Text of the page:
It’s important to understand that in PPC, you’re often part of a bigger picture than you realize. Whether in-house or agency, there are many moving parts– external non-Google display buys, social networking, old media advertising, SEO, webinars… the list is virtually endless. It can be easy to slip into an egocentric viewpoint and say to yourself: “Surely, I’m the only person getting paid to do PPC for this company. Right?”


Well, that may not be the case. To my detriment, I found this out just recently when working with one of my clients. So, to set the stage:

Over the course of a few months, performance in this AdWords account steadily declined. Upon review, the main culprit for the downturn was a steady drop in brand conversions. Here were the steps I pursued in troubleshooting this problem:

1. A Display Network audit to examine assisted conversion metrics.

My initial guess led me to explore some of our recent display optimizations– perhaps an excluded placement was contributing far more view-through conversions than previously suspected? Or did our decrease in display spend harm our overall brand performance?

This was a big dead end. I’m usually pretty good at accounting for assisted conversions, but there were no major errors found on that front. So I examined our Search campaigns via step number two:

2. A Search Network audit using the Search Funnels tool.

To troubleshoot the Search Network, I focused my efforts on the Search Funnels tool added to the AdWords interface. The thought here was to holistically examine our account and make sure I hadn’t paused any “team player” campaigns that allowed our “superstar” brand campaigns to convert.

A sample Search Funnels report pulled from the AdWords interface, cross-referencing CPA vs. Impression-assisted conversion metrics.
A usage case for the Search Funnels report pulled from the AdWords interface.

The above report comes from a different account, but the analysis remains the same. The most generous campaigns are, unsurprisingly, non-branded and competitor campaigns. Our branded campaign (and certain flavors of non-brand campaigns) are the primary beneficiaries of the work put in by the top campaigns.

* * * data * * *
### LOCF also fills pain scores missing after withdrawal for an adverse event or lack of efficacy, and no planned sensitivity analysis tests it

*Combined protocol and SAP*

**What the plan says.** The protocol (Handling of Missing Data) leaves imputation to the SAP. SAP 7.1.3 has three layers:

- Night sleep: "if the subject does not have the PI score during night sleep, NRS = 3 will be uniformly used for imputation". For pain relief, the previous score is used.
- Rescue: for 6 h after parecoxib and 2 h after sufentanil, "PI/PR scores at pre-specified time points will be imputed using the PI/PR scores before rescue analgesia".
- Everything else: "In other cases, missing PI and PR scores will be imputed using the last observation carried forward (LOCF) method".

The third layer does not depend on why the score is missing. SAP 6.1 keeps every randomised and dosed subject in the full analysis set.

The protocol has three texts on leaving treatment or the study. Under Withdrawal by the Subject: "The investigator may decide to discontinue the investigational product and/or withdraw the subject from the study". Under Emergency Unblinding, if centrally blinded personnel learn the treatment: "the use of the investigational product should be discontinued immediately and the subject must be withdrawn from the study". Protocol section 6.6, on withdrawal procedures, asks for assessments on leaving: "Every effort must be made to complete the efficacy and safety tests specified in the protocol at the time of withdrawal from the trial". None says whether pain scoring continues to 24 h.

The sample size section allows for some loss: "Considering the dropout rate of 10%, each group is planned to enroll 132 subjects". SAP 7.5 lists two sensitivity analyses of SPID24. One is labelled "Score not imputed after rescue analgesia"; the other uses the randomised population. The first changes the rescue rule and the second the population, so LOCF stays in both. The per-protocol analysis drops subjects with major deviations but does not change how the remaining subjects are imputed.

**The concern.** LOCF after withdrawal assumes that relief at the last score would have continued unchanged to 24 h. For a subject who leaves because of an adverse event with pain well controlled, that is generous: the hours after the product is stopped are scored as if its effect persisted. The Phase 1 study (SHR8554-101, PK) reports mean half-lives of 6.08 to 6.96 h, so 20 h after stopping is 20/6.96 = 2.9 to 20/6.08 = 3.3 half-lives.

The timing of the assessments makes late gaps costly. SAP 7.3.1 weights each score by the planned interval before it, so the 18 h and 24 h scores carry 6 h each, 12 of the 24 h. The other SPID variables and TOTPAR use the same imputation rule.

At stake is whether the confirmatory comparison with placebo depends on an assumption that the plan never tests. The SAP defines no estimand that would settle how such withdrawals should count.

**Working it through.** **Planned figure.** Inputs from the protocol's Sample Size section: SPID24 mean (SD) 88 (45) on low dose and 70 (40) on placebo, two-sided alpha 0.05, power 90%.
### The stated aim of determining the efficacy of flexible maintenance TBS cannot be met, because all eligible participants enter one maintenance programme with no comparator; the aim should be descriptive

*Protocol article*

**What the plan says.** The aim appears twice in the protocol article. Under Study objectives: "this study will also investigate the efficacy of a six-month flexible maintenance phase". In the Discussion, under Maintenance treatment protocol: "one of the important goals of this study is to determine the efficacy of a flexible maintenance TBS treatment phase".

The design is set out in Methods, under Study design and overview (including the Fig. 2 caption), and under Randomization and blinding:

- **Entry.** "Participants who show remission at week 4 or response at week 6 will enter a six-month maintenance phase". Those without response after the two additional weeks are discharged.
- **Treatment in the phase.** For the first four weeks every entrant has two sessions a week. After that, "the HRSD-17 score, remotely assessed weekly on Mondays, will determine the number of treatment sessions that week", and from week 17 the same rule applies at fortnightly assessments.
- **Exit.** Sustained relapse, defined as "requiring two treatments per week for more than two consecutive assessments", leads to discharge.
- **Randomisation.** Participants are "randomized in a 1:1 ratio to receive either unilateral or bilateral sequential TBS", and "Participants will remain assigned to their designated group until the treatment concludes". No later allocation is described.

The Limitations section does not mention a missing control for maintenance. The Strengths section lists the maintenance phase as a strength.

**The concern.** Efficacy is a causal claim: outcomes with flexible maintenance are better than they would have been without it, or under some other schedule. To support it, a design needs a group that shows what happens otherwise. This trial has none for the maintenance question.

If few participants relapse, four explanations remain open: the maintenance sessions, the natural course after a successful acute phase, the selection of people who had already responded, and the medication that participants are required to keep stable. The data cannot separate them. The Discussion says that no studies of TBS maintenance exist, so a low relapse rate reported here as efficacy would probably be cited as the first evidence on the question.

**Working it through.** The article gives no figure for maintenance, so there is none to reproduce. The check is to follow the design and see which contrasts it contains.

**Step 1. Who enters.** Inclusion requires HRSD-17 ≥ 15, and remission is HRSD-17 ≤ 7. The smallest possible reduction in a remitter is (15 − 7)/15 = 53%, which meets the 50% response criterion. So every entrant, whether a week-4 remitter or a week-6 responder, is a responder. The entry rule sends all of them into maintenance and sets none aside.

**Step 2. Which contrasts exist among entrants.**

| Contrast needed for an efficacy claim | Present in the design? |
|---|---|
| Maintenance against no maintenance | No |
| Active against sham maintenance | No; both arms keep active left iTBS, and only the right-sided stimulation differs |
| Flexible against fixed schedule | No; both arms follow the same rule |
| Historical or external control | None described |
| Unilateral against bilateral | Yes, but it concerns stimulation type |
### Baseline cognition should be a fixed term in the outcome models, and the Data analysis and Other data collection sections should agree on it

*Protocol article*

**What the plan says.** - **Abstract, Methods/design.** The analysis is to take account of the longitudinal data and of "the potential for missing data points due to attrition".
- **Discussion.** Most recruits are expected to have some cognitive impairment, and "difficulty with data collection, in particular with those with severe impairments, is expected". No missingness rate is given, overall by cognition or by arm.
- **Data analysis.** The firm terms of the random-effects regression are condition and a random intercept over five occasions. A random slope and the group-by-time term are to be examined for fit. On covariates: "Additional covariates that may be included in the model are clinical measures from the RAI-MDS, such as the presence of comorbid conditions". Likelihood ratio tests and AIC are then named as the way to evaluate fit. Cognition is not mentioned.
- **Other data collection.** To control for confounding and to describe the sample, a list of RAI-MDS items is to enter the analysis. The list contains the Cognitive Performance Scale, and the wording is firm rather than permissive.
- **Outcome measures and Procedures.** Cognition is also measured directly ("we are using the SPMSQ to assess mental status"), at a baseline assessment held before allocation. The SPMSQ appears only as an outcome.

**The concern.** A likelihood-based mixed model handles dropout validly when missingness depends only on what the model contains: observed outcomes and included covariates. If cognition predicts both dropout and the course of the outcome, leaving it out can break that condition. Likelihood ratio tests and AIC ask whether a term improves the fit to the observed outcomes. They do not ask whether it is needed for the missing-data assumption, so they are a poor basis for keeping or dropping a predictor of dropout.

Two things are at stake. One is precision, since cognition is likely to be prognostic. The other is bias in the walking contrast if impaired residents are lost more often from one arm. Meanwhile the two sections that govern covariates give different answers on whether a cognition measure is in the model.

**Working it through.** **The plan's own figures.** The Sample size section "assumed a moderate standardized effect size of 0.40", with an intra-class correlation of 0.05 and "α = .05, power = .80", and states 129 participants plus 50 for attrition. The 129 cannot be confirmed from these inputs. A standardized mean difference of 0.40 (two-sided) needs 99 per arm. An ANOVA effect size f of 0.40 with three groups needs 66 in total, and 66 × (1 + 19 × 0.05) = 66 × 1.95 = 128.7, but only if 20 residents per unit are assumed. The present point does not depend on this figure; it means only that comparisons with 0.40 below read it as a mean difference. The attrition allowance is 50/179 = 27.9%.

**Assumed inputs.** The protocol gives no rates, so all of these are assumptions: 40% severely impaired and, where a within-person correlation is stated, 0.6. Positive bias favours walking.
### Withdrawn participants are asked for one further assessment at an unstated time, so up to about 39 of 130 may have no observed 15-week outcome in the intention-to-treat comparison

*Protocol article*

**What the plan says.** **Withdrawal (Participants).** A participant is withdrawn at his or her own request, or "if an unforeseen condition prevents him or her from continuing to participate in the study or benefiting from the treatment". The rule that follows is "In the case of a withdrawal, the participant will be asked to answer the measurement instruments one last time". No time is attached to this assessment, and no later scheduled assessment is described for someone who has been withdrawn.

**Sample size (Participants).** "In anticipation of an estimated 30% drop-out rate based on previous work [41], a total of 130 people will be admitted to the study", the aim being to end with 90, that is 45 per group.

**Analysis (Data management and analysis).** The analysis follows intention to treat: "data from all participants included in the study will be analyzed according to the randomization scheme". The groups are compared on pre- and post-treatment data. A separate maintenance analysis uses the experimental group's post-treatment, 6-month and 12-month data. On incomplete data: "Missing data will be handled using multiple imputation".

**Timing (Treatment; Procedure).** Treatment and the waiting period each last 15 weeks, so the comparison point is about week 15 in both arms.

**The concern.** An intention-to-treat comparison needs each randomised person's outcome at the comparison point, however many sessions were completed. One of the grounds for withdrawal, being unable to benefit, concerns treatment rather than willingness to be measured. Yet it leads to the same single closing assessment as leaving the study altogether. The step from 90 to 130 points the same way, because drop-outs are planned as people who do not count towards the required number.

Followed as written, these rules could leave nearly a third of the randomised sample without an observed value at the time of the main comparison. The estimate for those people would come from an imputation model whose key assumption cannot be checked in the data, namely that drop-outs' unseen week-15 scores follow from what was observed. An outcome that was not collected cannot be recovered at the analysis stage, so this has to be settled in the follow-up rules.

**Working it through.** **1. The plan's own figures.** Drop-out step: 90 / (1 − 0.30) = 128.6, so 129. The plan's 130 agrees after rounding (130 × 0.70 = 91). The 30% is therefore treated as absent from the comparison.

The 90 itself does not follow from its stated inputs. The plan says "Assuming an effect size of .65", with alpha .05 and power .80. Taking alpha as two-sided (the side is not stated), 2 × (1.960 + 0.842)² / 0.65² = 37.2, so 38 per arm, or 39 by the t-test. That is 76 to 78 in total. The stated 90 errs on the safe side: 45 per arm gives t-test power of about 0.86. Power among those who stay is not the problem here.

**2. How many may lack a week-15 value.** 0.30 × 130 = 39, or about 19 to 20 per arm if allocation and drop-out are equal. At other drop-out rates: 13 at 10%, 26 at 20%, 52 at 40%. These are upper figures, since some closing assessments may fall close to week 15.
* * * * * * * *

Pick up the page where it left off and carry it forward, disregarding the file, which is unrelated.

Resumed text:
Here, my main concern was to be sure that I didn’t kill off any campaigns that were indirectly providing more conversions than I had initially counted. In the above example, several campaigns that are above this account’s $27.50 CPA goal had indirectly contributed an additional 33-50% of their conversion volume elsewhere.

In this case, these campaigns were in no danger of being paused, but it might be tempting to make that same mistake elsewhere– especially if you don’t run this kind of analysis first. Pausing those campaigns would, theoretically, lead to a decline in brand conversions.

Unfortunately, this analysis also led nowhere. In desperation, I turned to an oft-ignored tool found in the “Keywords” tab:

3. A Keyword audit using the “Keyword diagnosis” function to troubleshoot brand keywords.

Fun fact: in addition to aiding with policy, negative keyword, and quality score issues, the Keyword diagnosis function can tell when your ads aren’t showing due to another account using the same destination URL in their ad. This is doubly helpful when that other account happens to be an affiliate marketer advertising at your expense on your own branded terms.

The AdWords Keyword Diagnosis function.
You would find that message over in the “Ad status” field, where it would say “Not showing (other)”. The status bubble will give you the details.

I found that out. And boy, was I surprised.

This led to the following three steps in quick succession:

4. Visited the Search Engine Results Page, saw an ad that wasn’t mine.

To which I then:

5. Used several expletives to voice my displeasure.

Quickly followed by:

6. Clicking on the ad, making note of the unique tracking information to identify the affiliate.

All joking aside, this was the most critical step. The renegade affiliate was kind enough to include unique tracking identifiers in his destination URL (which makes sense– he wouldn’t have gotten paid otherwise). That tracking information allowed us to quickly identify the offending advertiser and inform the client that he had an overeager affiliate stealing branded conversions.

In this case, the resolution was quick and decisive. The affiliate was fired and we got our brand conversions back no worse for wear. The only casualty here was my blood pressure.

In all my time in PPC, this was the first time I’ve ever come across a renegade affiliate. While I’m sure it won’t be the last, I’m confident that I’ll be able to catch them going forward. But next time, I think I’ll check the Search Engine Results Page first.

What about you, PPC Heroes and Heroines? Have you ever come up against an affiliate trying to muscle in on your turf? What’s your preferred method of handling that situation? Let us know in the comments and, as always, thanks for reading!